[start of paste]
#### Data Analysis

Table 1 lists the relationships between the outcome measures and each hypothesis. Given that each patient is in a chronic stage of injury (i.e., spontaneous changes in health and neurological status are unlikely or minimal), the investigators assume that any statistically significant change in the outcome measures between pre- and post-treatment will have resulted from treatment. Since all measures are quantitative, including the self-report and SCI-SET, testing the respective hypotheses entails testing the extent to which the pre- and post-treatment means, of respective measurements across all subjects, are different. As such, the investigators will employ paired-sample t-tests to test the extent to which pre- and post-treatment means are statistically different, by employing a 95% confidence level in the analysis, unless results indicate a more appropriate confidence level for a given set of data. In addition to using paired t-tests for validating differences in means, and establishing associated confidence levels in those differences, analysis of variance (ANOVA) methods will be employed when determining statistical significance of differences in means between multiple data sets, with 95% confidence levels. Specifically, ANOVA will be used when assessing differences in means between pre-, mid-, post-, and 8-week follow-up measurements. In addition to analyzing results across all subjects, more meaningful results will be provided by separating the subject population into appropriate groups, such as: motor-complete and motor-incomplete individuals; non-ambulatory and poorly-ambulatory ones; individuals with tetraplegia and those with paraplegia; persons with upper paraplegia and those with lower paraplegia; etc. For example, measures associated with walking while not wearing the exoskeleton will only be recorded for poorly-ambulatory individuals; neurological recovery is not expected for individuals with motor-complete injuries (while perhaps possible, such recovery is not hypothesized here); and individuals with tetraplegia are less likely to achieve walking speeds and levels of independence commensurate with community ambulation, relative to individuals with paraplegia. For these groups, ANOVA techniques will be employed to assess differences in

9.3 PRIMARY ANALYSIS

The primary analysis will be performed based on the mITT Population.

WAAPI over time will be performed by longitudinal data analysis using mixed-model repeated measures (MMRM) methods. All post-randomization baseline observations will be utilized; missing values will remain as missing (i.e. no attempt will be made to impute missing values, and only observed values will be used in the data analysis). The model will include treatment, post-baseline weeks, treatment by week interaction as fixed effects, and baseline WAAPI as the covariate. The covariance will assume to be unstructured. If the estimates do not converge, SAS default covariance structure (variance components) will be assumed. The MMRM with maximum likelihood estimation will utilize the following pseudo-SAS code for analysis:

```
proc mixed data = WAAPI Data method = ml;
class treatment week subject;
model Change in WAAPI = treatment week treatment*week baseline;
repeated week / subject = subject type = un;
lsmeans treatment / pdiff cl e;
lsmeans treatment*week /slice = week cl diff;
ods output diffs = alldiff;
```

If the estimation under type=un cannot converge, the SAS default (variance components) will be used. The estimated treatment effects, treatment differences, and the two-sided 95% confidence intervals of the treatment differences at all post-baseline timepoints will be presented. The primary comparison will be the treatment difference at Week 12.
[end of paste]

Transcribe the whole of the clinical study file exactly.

#### Data Analysis

Table 1 lists the relationships between the outcome measures and each hypothesis. Given that each patient is in a chronic stage of injury (i.e., spontaneous changes in health and neurological status are unlikely or minimal), the investigators assume that any statistically significant change in the outcome measures between pre- and post-treatment will have resulted from treatment. Since all measures are quantitative, including the self-report and SCI-SET, testing the respective hypotheses entails testing the extent to which the pre- and post-treatment means, of respective measurements across all subjects, are different. As such, the investigators will employ paired-sample t-tests to test the extent to which pre- and post-treatment means are statistically different, by employing a 95% confidence level in the analysis, unless results indicate a more appropriate confidence level for a given set of data. In addition to using paired t-tests for validating differences in means, and establishing associated confidence levels in those differences, analysis of variance (ANOVA) methods will be employed when determining statistical significance of differences in means between multiple data sets, with 95% confidence levels. Specifically, ANOVA will be used when assessing differences in means between pre-, mid-, post-, and 8-week follow-up measurements. In addition to analyzing results across all subjects, more meaningful results will be provided by separating the subject population into appropriate groups, such as: motor-complete and motor-incomplete individuals; non-ambulatory and poorly-ambulatory ones; individuals with tetraplegia and those with paraplegia; persons with upper paraplegia and those with lower paraplegia; etc. For example, measures associated with walking while not wearing the exoskeleton will only be recorded for poorly-ambulatory individuals; neurological recovery is not expected for individuals with motor-complete injuries (while perhaps possible, such recovery is not hypothesized here); and individuals with tetraplegia are less likely to achieve walking speeds and levels of independence commensurate with community ambulation, relative to individuals with paraplegia. For these groups, ANOVA techniques will be employed to assess differences in

9.3 PRIMARY ANALYSIS

The primary analysis will be performed based on the mITT Population.

WAAPI over time will be performed by longitudinal data analysis using mixed-model repeated measures (MMRM) methods. All post-randomization baseline observations will be utilized; missing values will remain as missing (i.e. no attempt will be made to impute missing values, and only observed values will be used in the data analysis). The model will include treatment, post-baseline weeks, treatment by week interaction as fixed effects, and baseline WAAPI as the covariate. The covariance will assume to be unstructured. If the estimates do not converge, SAS default covariance structure (variance components) will be assumed. The MMRM with maximum likelihood estimation will utilize the following pseudo-SAS code for analysis:

```
proc mixed data = WAAPI Data method = ml;
class treatment week subject;
model Change in WAAPI = treatment week treatment*week baseline;
repeated week / subject = subject type = un;
lsmeans treatment / pdiff cl e;
lsmeans treatment*week /slice = week cl diff;
ods output diffs = alldiff;
```

If the estimation under type=un cannot converge, the SAS default (variance components) will be used. The estimated treatment effects, treatment differences, and the two-sided 95% confidence intervals of the treatment differences at all post-baseline timepoints will be presented. The primary comparison will be the treatment difference at Week 12.